zzmadd
06-18-2006, 02:30 AM
I was just following the tutorial.
They use a 5000x5000 shadow map because that key light is used for the whole scene.
The scene is huge.
~ 20000 units wide and heigh.
So they say a small shadow map would look very grainy ...
Yes indeed it is overkill, but also in another tutorial (very good one) from gnomon about digital environments, when you have to light and give proper shadow to digital environment you have to use a big shadow map on the key light.

Then if your shot will zoom into the environment showing detail, you'll have to use more lights with smaller shadow maps to get proper result.

imashination
06-18-2006, 10:36 AM
The scene size is not important, the important part is how much of the shadow is rendered into the final image. I havent done it myself, but it sounds as if they have a single light above the scene and are moving the camera and actors over a large distance. I'd suggest you try reducing the shadow map down to 500x500 and have the light move with the camera and ducks.

zzmadd
06-18-2006, 11:49 AM
The scene size is not important, the important part is how much of the shadow is rendered into the final image.

Yes .. here are the right words!
It makes sense.
Also when I am rendering from far above (so rendering almost all the shadow in the image) the rendering was fast.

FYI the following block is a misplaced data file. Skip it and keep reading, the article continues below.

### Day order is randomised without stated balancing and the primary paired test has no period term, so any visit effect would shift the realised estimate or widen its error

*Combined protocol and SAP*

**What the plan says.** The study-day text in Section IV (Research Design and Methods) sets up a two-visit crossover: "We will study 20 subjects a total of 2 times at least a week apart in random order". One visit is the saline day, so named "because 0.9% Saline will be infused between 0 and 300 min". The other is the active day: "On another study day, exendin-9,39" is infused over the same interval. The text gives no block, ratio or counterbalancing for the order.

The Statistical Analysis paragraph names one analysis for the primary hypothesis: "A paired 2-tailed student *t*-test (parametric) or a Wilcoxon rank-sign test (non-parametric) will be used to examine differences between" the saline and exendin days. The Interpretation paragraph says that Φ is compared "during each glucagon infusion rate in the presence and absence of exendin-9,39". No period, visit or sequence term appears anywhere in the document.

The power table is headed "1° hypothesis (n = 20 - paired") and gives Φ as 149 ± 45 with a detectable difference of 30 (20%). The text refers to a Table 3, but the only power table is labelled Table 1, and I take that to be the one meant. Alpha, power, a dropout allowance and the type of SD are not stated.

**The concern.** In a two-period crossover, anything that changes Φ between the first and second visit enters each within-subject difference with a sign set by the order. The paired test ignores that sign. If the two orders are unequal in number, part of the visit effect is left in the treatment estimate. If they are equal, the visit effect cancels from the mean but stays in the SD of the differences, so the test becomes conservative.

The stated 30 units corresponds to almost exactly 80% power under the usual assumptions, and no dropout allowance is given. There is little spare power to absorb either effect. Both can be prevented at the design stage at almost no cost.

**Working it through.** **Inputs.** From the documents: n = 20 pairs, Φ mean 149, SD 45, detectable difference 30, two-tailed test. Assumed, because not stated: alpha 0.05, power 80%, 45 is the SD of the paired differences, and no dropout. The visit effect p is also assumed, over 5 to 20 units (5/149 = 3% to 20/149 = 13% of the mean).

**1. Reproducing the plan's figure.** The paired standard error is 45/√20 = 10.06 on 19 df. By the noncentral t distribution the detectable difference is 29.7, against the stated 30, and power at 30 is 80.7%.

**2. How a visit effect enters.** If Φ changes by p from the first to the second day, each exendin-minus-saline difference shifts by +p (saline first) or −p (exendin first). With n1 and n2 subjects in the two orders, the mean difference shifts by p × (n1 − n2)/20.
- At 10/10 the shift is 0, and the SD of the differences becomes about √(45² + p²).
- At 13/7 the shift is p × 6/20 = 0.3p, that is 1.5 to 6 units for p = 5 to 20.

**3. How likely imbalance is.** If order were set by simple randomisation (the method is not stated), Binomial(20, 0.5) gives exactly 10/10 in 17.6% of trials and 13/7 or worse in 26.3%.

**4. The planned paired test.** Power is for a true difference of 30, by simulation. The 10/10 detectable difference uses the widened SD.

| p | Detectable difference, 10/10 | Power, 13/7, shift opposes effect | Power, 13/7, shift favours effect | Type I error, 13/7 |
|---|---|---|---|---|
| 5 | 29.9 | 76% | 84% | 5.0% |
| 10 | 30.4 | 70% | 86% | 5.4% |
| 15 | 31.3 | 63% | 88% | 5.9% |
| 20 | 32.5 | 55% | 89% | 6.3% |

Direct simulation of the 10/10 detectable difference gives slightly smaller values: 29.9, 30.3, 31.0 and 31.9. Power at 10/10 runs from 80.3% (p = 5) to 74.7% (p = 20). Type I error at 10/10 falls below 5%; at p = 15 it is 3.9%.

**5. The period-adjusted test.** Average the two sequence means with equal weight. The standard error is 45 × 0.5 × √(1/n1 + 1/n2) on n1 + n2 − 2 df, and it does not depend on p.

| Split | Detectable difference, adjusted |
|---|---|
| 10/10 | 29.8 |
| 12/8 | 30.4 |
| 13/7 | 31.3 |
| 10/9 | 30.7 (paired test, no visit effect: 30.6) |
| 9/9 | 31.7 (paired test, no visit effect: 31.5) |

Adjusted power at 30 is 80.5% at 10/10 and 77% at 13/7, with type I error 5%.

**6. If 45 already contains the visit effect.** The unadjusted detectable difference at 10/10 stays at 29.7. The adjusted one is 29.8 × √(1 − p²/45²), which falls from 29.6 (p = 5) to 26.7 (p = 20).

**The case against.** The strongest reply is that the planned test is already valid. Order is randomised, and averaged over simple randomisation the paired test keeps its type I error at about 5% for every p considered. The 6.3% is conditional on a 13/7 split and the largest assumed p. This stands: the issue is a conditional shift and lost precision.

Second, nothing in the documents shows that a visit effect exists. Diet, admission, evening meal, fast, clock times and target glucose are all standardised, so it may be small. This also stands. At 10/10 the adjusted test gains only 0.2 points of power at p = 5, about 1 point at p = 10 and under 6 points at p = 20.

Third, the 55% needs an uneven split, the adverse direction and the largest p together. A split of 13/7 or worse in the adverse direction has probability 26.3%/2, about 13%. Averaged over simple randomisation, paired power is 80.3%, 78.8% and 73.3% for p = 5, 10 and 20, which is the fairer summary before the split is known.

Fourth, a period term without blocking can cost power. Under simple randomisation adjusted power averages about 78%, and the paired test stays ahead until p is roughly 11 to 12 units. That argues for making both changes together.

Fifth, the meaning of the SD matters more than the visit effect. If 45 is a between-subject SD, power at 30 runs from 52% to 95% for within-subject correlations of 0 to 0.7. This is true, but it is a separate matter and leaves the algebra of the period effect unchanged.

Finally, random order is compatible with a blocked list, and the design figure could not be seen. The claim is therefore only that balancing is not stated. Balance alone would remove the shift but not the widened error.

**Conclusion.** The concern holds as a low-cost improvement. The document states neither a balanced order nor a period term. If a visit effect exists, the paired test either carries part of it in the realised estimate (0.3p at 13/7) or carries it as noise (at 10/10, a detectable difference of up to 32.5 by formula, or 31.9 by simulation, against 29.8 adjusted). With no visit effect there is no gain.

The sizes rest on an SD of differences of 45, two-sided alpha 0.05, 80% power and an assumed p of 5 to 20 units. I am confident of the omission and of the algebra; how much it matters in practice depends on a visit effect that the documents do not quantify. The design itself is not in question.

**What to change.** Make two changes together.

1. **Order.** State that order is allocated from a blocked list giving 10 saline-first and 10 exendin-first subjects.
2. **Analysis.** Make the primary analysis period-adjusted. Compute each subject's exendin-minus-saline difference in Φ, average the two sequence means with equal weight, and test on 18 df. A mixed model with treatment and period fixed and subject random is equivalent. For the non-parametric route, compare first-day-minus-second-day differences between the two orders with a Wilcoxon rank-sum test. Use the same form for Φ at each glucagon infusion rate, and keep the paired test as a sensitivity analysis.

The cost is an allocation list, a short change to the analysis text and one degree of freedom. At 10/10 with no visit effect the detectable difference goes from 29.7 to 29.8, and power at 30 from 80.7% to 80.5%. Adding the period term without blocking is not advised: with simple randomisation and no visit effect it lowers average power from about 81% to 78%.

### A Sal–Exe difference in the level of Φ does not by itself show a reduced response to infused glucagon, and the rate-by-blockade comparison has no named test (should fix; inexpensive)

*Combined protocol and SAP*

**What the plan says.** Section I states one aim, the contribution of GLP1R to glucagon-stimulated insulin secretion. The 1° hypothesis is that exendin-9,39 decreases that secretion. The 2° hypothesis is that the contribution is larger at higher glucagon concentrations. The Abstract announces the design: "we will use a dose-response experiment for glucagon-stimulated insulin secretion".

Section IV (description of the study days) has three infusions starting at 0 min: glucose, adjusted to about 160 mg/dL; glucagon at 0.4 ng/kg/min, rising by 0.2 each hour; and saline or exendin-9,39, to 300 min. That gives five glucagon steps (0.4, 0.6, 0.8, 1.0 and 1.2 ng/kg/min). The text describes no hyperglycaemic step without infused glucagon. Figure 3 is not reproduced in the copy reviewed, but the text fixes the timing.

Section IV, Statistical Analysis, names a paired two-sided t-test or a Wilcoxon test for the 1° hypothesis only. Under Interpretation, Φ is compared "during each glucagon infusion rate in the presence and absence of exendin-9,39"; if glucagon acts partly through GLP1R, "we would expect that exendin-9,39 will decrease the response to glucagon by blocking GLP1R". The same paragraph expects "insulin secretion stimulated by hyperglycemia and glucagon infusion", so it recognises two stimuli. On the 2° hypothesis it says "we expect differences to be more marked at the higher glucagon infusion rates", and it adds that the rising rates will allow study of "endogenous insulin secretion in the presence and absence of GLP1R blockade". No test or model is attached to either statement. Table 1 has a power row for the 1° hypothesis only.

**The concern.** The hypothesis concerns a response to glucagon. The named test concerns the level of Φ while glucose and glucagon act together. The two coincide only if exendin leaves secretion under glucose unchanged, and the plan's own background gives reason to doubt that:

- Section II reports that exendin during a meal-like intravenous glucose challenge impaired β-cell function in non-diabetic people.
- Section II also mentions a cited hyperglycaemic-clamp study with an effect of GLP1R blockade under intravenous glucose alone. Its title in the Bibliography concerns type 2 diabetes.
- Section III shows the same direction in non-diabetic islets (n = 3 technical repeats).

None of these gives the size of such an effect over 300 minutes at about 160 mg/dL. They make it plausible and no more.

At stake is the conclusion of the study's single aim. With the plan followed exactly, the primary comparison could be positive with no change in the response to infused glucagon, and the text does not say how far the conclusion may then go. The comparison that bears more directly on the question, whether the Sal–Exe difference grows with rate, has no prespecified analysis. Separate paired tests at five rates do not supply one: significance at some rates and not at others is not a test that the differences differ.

When I was rendering from below a very narrow framing of the entire shadow map the rendering time where fluctuating from 3 min to 25 min ...

Anyway a different method has to be used from the one of the tute.
My initial concern was why the rendering timing were fluctuating.

thanx it was helpful

stew
06-18-2006, 07:07 PM
One of the rules of thumb that Jeremy Birn gave in his (highly recommended) "digital lighting and rendering" book is that when you have to go above a shadow map size of 1000x1000, consider using raytraced ("hard" in C4D) shadows instead.

Per-Anders
06-18-2006, 09:08 PM
or even area shadows will work very nicely (and probably take around the same time, thoughyou can optimize them a bit with experience). another sort of cheating option that doesn't always look so great, but can work for still is to use a raytraced shadows, render to multipass then blur the shadow in post (you can make it look more convincing if you make a render that uses incidence angle and a depth layer and use that to control the ammount of blur either as a mask or using a "compound" blur that will use that depth or fresnel render to do it's "dirty work"

Ernest Burden
06-18-2006, 11:36 PM
Or use a close 'light cluster' set to hard shadows. I want to test this out soon if I can find a few minutes to do so. I wonder how fast six lights can render with hard shadows vs one with a big map or area shadows. Test is best.

zzmadd
06-19-2006, 01:37 PM
Hi everyone ..
Just to close the topic I would like to report what Maxon replied to me.
They were amazing fast .. and solved the problem.
I am impressed. They are really prompt (released universal ver for mac in jan, plus OpenGL enhancements after OSX10.4.6 immediately)

here it is ...

"ok, we did some further tests with the scene "animation-close.c4d" and found that the reason, whysome frames render quite long, is that in some frames the blimp is reflecting in the engine of the motor duck. To increase the render speed, either disable the option "seen by rays" in the compositing tag of the blimp or to hide the blimp completely as it's not seen in the rendering anyway."